Due to lockdown constraints in London, Sophie and Sasha were not able to be in the same place or to leave their apartments, so they performed the work via simultaneous streams from their respective balconies in South East and North West London. Using RTL-SDRs, Turnstile antennas, Open Broadcast Software and collaborating with two NOAA satellite passes, Sophie and Sasha shared the process of decoding NOAA satellite images with hundreds of viewers around the world, employing spoken word poetry and field recordings to complicate relationships of local and global, weather and climate, the individual and the collective.
Recordings of the performances can be found at the links below.
Open Work, Second Body is part of Sophie and Sasha's larger artistic research and design project Open Weather, which employs ham radio, open data and feminist theories and approaches to build new and diverse communities around satellite image decoding and weather sensing. The Open Weather web platform will be launched in Summer 2020 and will host an archive of SDR-generated weather images, visually rich how-to guides for those with no radio and engineering experience, and material about Sophie and Sasha's collaborative artistic practice.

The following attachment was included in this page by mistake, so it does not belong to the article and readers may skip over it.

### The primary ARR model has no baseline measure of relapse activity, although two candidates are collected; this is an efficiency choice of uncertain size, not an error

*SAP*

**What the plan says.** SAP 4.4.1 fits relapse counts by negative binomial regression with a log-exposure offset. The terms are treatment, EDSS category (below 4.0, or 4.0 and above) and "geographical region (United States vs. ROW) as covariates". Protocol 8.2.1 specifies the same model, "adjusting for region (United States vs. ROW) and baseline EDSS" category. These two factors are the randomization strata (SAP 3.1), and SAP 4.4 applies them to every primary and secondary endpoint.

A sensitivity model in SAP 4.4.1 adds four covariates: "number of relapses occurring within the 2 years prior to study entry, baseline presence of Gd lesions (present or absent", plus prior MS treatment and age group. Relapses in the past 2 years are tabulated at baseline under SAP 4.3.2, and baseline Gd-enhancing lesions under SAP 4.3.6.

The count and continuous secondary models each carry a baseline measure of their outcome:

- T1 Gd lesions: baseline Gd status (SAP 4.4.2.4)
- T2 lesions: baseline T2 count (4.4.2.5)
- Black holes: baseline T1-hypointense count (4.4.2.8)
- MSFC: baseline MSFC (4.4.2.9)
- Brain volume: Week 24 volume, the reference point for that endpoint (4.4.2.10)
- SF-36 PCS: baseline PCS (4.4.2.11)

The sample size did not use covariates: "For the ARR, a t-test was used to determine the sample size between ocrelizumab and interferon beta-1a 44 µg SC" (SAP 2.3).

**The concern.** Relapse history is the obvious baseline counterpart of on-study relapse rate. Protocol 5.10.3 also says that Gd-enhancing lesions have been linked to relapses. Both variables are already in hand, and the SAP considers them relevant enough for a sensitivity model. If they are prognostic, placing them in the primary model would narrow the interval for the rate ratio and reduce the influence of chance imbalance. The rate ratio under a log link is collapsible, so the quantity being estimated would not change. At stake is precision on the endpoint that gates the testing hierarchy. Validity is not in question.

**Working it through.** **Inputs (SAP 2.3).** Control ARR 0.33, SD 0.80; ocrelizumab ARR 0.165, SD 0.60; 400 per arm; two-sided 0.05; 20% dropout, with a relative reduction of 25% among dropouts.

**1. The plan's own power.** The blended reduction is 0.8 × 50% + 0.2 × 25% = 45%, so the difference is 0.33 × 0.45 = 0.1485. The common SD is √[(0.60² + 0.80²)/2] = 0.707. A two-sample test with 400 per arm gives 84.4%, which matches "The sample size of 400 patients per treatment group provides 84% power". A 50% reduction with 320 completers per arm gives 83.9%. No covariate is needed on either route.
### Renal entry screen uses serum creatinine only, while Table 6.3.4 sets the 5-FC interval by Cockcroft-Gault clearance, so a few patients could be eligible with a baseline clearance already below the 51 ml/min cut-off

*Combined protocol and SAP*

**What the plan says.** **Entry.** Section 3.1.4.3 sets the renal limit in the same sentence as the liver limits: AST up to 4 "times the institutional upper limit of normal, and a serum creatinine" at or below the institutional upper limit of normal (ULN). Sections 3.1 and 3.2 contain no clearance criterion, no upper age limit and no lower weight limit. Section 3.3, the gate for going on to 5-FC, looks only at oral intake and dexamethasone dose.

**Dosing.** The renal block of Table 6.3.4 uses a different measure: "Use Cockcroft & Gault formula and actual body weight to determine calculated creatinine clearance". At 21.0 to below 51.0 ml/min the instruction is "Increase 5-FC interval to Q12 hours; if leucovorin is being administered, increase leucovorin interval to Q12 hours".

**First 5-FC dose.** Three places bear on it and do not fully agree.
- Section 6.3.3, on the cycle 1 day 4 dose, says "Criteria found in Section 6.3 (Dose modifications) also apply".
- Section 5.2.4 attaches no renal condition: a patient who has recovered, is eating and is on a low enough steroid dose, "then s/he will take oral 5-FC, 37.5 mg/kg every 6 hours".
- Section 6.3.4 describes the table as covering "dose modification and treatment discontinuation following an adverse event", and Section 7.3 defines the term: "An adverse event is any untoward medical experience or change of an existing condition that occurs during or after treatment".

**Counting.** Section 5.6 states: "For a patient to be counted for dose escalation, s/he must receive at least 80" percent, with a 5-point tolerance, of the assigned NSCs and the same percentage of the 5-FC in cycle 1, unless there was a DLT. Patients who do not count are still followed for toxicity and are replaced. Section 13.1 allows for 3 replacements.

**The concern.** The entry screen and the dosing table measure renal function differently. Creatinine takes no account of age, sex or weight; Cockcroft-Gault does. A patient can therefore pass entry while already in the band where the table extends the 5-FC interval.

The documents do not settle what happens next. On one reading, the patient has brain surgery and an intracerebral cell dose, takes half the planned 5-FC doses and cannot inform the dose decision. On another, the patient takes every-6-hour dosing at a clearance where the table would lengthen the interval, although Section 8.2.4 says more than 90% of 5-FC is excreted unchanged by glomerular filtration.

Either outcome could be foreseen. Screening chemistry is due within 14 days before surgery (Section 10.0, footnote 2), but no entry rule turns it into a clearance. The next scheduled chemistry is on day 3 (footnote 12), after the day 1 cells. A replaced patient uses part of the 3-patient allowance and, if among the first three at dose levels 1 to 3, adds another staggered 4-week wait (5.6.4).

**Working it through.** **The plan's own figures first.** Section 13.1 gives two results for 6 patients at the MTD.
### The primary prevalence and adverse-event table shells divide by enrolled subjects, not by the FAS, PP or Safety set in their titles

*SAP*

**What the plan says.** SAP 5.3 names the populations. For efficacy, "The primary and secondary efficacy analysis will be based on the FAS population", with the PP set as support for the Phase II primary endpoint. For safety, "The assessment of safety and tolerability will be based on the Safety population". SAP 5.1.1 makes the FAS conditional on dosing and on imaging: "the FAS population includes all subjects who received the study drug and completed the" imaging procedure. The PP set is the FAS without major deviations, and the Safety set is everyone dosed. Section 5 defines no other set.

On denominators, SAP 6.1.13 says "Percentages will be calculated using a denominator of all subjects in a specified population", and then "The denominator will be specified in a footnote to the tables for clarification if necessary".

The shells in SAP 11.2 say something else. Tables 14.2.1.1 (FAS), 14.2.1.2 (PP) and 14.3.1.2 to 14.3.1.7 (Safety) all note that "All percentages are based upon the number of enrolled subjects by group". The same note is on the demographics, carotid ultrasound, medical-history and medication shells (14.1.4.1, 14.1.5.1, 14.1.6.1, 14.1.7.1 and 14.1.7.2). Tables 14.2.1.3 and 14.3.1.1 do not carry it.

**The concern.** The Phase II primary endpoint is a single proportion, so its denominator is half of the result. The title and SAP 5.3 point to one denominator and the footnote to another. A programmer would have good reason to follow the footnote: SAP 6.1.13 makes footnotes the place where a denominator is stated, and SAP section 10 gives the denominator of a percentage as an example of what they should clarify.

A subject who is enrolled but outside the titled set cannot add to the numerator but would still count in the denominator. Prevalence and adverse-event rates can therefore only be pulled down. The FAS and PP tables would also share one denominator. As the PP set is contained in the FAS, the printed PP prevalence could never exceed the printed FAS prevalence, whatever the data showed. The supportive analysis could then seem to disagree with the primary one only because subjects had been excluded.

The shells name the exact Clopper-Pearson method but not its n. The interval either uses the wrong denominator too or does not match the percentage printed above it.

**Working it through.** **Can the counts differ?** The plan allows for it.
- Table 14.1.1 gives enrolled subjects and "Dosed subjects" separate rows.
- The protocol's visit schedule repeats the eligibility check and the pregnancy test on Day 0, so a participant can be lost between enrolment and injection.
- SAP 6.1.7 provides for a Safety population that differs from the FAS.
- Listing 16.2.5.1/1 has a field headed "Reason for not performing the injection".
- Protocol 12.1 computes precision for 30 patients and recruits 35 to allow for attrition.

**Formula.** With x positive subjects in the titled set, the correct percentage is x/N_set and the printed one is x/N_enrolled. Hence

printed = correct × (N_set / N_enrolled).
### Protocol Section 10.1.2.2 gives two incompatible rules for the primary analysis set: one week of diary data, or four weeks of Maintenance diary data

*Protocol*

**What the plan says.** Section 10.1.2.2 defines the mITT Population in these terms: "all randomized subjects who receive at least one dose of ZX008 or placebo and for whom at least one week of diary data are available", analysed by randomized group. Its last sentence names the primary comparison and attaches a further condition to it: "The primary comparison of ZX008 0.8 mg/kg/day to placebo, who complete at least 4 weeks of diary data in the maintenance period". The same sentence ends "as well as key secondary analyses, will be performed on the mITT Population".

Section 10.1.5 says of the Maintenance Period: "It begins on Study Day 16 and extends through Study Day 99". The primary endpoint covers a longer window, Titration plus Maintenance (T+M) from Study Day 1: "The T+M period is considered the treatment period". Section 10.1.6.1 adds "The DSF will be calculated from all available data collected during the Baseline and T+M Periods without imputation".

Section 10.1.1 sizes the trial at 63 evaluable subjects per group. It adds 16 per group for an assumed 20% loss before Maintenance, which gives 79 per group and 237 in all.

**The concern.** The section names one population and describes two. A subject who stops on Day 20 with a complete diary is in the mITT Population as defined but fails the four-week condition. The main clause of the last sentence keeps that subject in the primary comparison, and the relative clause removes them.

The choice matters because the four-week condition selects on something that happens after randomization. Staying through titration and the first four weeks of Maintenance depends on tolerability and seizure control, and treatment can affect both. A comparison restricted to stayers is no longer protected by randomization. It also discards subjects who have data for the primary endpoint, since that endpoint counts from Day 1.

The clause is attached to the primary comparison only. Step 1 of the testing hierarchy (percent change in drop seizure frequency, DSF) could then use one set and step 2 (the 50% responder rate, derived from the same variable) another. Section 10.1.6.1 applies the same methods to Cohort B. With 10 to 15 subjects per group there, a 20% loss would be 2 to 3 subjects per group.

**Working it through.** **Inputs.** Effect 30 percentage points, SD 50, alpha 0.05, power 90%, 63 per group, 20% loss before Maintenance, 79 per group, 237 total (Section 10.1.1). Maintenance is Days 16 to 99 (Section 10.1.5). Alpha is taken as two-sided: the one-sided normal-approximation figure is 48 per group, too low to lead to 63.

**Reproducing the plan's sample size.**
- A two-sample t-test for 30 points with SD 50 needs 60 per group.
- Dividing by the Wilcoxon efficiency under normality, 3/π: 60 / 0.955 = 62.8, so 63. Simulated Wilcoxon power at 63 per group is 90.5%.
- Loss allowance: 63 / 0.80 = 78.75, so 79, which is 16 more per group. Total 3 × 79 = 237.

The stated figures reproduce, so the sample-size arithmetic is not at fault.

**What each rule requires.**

For Open Work, Second Body, Sophie and Sasha would like to thank the Soundcamp Team: Grant Smith, Dawn Scarfe, Christine Bramwell, Maria Papadomanolaki and Ciara Drew. They are grateful to Daisy Hildyard for her willingness to be in conversation with them, Bill Liles NQ6Zfor technical advice, Jol Thoms for sound design, Rachel Dedman, Laure Selys and Arjuna Neuman (Radio Earth Hold) for early curatorial input, Akademie Schloss Solitude for the support of a residency, the satellites NOAA 18 and NOAA 19 and the RTL-SDR and wider ham radio community.
As part of his Masters in Design Studies studies Daniel Tompkins created an art installation called "signs of life" which was focused around his interest in weather satellite reception with an SDR.
FM radio headphones were given out at the door. Each set was tuned beforehand to receive a broadcast from my pre-programmed station.